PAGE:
Season 6 puts an even bigger spotlight on Murphy’s performance. Creator Steven Knight has always favored long dialogue scenes, but they come alive in this final season. Maybe it’s because so much of the cast is gone now, but this season really allows Shelby to take his time. The show is barreling toward its conclusion, but Thomas is never in any rush. His command over every scene is palpable and comes from that rare relationship between actor and role where the two become perfectly in sync.
The last season exposes everything Knight has been building with the character of Thomas Shelby. The gangster life, the sex and the money—it’s all pathetic in the end. When death keeps coming, when fascism threatens to topple democracy as we know it, all the gains that have been made over the course of 14 years fall away. Thomas Shelby has fought his way, with guns and blood, to the table where people change the world. But all he can do is sit there and play their games.
Peaky Blinders takes after one of the most skilled journeys a TV drama can have in the 21st century: the reflection of the times through a single man. Similar to how Walter White displayed the breakdown of the pursuit of power for the American middle class, or how Don Draper showed the faults of the post-War generation as America pushed itself to the top through its consumerist ideals, the story Thomas Shelby is the story of the inter-war period; a period that is vastly underrepresented as a whole in the media.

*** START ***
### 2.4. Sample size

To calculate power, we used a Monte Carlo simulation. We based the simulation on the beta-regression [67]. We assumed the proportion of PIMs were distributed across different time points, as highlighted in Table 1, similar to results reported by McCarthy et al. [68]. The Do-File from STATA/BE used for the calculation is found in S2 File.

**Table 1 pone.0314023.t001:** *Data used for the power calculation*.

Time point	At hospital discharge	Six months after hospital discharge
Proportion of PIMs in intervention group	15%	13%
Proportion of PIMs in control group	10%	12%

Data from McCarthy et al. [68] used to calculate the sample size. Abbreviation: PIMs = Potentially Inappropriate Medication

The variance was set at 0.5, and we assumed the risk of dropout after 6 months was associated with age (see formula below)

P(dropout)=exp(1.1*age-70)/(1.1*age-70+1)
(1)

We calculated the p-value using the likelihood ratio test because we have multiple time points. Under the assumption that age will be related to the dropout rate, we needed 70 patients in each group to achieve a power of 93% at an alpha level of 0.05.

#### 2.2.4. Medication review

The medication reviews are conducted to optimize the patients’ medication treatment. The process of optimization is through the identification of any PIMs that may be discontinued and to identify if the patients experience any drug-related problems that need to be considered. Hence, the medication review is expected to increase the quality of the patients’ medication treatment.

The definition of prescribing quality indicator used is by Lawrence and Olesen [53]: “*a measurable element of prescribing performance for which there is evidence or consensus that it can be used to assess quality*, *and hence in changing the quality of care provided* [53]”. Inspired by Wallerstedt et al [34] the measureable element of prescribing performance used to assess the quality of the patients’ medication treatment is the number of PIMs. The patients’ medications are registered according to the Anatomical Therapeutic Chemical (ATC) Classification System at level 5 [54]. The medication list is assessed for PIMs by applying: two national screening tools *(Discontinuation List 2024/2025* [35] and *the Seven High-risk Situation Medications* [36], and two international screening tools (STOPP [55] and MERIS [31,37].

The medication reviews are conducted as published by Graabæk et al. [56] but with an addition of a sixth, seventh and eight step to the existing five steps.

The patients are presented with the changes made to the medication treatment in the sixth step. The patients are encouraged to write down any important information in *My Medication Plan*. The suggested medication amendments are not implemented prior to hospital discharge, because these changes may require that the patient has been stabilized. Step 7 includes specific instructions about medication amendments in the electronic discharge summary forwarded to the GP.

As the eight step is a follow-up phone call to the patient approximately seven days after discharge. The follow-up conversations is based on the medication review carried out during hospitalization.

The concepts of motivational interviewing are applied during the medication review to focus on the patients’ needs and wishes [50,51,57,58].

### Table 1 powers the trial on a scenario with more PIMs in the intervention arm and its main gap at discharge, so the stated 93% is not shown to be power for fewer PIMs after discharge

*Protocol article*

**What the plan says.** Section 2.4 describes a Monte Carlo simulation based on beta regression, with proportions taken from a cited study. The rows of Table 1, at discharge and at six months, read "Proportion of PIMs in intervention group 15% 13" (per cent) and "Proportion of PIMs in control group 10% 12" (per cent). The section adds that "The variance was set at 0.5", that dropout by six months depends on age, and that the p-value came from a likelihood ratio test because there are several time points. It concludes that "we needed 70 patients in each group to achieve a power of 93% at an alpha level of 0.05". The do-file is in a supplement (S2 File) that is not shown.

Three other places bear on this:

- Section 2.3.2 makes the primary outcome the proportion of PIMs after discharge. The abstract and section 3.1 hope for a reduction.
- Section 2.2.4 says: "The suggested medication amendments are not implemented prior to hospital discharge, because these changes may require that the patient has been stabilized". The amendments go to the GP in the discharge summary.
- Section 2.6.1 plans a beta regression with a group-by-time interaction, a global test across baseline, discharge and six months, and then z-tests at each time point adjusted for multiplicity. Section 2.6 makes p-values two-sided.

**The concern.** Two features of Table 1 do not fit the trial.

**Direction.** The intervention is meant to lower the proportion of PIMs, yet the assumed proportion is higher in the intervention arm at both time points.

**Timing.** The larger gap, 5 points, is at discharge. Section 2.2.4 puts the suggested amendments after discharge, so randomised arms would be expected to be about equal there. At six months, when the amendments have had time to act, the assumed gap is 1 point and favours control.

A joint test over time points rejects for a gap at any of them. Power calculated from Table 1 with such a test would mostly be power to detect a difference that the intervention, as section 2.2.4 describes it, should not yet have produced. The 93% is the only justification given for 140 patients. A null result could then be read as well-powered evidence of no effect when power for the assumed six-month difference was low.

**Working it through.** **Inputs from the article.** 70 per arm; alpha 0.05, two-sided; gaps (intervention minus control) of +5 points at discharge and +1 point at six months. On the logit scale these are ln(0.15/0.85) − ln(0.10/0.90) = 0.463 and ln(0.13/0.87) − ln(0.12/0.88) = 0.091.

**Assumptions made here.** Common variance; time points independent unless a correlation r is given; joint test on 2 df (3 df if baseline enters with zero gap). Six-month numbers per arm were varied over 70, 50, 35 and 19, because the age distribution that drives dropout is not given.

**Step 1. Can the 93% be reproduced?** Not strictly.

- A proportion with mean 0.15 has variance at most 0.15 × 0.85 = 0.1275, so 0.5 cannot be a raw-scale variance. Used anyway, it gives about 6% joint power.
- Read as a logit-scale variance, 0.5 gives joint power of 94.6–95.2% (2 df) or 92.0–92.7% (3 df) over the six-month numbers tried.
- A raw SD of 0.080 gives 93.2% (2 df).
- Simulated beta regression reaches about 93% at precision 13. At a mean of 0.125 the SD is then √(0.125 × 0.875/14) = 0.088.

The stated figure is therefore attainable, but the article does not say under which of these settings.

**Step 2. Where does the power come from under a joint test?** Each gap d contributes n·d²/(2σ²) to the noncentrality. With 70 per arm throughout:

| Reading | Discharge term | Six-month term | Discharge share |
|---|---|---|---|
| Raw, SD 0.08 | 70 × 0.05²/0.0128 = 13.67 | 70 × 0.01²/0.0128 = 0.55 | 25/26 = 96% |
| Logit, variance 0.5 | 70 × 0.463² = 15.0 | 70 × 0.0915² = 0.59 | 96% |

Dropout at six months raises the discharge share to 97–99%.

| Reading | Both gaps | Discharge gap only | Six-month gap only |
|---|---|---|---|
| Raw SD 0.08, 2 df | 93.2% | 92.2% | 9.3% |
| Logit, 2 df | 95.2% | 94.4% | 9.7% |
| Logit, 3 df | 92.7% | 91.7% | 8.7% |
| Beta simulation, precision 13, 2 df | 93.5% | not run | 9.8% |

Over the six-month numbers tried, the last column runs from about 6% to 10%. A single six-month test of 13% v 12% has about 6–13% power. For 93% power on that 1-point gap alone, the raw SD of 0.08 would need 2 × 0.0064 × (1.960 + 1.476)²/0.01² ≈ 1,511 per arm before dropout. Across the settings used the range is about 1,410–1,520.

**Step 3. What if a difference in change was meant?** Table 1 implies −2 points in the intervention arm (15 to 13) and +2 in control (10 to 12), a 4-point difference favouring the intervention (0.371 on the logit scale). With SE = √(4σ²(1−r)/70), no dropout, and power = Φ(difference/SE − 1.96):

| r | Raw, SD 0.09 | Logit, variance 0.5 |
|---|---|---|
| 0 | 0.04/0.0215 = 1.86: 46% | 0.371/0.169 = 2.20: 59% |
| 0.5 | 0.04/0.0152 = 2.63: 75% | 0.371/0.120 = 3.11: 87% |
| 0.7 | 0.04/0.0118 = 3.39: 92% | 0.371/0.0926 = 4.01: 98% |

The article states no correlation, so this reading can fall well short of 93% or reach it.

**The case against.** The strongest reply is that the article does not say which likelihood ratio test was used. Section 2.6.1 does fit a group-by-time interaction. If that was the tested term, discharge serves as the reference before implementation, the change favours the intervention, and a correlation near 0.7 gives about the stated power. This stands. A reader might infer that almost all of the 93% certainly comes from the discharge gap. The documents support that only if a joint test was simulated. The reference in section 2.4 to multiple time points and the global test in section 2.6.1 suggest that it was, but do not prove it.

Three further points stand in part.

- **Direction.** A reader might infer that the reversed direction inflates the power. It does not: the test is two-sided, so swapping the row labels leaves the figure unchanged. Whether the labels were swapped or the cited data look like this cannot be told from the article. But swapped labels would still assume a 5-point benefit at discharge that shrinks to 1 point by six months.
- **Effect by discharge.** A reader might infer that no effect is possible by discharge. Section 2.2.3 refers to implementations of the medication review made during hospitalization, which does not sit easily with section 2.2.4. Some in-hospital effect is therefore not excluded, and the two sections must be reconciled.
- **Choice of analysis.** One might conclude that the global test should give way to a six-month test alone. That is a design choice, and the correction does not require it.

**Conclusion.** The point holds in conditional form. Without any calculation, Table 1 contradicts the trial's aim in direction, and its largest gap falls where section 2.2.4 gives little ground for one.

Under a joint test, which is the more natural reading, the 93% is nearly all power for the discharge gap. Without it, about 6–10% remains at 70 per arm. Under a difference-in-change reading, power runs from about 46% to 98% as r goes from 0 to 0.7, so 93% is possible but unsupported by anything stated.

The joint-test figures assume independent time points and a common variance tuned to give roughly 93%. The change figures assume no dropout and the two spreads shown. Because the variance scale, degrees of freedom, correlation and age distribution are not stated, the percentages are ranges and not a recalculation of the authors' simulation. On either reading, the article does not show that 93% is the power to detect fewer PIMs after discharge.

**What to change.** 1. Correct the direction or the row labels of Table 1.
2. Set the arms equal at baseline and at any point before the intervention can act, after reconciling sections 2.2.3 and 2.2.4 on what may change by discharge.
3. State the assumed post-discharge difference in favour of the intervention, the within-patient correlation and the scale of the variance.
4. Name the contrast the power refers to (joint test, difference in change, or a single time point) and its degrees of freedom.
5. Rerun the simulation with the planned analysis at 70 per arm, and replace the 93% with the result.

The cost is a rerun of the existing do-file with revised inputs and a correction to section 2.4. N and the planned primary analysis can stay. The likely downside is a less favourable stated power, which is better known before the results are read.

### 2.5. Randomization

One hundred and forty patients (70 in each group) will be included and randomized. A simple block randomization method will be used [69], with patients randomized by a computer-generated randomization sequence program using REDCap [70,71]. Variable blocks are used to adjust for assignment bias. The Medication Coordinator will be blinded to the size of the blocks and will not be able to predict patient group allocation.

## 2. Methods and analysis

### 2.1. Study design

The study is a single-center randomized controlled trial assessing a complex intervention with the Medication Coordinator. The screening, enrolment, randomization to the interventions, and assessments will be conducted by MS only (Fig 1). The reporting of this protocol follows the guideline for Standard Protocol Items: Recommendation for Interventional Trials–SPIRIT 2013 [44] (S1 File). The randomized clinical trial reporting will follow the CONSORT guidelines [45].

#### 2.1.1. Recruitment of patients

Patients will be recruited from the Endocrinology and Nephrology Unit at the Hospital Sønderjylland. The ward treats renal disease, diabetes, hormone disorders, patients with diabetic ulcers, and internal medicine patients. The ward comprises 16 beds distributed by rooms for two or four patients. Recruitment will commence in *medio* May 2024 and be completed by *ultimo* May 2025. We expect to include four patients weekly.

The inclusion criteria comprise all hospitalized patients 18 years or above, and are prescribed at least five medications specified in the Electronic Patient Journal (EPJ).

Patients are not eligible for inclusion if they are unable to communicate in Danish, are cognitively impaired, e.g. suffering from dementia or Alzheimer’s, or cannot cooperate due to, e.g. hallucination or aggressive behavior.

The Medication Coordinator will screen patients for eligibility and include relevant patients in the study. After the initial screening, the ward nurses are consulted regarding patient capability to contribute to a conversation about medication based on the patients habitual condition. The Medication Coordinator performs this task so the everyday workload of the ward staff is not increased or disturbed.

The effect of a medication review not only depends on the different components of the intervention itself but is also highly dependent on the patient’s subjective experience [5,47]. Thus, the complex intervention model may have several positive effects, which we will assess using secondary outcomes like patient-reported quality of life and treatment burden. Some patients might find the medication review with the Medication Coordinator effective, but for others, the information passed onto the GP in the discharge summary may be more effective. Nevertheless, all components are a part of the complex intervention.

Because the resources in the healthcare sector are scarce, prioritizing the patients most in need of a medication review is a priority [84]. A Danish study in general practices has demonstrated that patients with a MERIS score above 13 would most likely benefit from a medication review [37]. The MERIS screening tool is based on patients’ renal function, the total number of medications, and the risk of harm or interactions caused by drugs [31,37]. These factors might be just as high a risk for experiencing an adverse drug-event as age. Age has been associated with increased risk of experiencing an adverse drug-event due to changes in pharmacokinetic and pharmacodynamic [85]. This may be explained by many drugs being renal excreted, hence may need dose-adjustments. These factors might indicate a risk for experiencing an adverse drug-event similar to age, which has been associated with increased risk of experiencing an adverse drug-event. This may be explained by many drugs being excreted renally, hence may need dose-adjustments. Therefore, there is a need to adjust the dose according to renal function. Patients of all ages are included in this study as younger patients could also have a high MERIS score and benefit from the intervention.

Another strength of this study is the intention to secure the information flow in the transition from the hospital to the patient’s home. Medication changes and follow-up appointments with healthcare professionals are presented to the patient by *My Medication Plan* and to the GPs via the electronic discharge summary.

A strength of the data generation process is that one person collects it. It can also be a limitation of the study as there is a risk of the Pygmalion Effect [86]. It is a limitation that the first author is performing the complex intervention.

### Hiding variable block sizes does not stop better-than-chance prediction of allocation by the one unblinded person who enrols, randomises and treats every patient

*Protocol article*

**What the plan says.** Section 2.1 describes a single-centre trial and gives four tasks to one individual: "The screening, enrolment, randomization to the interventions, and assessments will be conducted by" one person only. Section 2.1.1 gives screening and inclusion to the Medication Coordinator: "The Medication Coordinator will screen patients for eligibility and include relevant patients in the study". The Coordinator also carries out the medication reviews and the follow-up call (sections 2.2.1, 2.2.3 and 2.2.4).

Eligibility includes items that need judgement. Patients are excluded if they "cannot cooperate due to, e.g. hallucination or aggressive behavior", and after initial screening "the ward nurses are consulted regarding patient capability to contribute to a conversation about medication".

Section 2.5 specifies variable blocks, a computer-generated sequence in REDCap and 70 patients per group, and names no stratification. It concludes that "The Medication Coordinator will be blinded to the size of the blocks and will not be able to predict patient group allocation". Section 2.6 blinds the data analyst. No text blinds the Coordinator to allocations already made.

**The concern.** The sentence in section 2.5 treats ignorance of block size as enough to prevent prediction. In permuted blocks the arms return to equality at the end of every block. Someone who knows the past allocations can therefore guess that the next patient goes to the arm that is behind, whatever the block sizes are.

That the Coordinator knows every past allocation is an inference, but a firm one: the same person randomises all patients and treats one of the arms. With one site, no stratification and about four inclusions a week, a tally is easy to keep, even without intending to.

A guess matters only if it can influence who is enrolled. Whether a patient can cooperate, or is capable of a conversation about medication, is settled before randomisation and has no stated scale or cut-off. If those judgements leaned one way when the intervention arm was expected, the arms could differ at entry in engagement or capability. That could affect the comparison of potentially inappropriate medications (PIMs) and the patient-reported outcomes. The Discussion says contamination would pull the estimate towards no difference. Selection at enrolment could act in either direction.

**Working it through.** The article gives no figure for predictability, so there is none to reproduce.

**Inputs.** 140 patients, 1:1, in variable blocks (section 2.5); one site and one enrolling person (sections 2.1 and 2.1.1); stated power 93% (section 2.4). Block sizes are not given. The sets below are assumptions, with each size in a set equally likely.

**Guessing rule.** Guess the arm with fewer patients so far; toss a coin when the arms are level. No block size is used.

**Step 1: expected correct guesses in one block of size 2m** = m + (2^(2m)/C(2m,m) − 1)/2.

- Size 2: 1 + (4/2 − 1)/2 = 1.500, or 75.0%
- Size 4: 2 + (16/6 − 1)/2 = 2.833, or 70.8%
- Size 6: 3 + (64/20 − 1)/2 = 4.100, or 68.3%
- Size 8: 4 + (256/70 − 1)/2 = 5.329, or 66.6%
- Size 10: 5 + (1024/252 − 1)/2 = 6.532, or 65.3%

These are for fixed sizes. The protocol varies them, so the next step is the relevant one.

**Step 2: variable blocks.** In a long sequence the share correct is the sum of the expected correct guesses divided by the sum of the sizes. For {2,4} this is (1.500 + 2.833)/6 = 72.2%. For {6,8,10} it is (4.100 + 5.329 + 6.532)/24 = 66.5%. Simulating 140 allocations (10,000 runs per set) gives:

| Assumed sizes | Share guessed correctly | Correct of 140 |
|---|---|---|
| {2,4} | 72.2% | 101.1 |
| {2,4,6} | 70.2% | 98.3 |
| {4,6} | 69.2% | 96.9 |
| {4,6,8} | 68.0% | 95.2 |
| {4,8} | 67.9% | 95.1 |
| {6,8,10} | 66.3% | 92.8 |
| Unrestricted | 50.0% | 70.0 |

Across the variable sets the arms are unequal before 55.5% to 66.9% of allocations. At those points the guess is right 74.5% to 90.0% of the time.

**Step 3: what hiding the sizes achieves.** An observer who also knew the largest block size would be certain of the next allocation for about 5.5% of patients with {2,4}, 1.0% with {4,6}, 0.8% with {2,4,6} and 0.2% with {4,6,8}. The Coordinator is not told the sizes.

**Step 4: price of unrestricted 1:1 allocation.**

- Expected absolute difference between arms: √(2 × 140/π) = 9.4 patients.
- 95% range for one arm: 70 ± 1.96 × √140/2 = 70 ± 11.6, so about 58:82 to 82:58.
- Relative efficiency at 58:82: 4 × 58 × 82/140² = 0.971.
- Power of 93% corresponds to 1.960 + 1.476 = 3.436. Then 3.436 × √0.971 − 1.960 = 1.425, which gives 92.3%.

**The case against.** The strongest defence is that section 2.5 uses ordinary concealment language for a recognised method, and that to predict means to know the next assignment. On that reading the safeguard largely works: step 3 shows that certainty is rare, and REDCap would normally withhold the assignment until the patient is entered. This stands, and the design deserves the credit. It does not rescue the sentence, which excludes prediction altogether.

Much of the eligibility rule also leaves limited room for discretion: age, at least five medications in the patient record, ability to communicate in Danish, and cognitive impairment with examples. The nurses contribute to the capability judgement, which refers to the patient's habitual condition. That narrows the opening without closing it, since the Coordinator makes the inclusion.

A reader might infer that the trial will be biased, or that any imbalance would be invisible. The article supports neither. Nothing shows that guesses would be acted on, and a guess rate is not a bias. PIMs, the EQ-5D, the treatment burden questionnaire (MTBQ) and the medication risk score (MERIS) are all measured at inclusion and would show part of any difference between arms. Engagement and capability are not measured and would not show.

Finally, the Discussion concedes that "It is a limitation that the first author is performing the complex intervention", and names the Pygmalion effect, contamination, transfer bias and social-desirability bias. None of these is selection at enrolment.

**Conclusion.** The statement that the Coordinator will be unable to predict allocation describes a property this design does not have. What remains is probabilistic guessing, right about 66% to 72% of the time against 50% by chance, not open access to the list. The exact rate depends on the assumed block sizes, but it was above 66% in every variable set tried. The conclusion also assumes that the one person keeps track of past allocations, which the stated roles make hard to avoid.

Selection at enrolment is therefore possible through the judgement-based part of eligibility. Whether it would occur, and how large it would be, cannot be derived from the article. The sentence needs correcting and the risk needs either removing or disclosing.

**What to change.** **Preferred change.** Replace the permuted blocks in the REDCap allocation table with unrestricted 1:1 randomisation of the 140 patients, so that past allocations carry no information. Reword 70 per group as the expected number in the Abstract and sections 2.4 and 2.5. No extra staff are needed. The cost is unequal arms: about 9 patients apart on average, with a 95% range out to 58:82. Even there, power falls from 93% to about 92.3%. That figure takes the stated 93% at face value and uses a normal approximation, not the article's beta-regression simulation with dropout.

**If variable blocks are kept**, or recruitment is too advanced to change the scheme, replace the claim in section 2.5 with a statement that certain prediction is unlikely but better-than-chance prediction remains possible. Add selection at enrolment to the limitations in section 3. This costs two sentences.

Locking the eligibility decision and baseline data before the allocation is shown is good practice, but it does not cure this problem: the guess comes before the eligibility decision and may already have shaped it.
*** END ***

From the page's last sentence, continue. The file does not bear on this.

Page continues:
From the American perspective, we dabble in talking about the Roaring ‘20s or Prohibition. But the story in Europe is far more complex, and Thomas Shelby travels through that complexity. After WWI it was like the end times were averted. Suddenly there was all this technology built to kill with, and so many who had seen the greatest horrors known to man. Europe was fragile and could become anything.
In this story, Thomas Shelby pushed through this entire history. As a Romani man he lived in poverty and against prejudice. The war gave him valor and opportunity. He pushed forward into each new age and political movement: the aftermath of the Russian Revolution, Prohibition, the General Strike of 1926, the stock market crash, the rise of Fascism. He became a Labour politician when the party first became the main opposition party to the Conservatives in the 1920s. Thomas Shelby was there, trying to make opportunity out of chaos.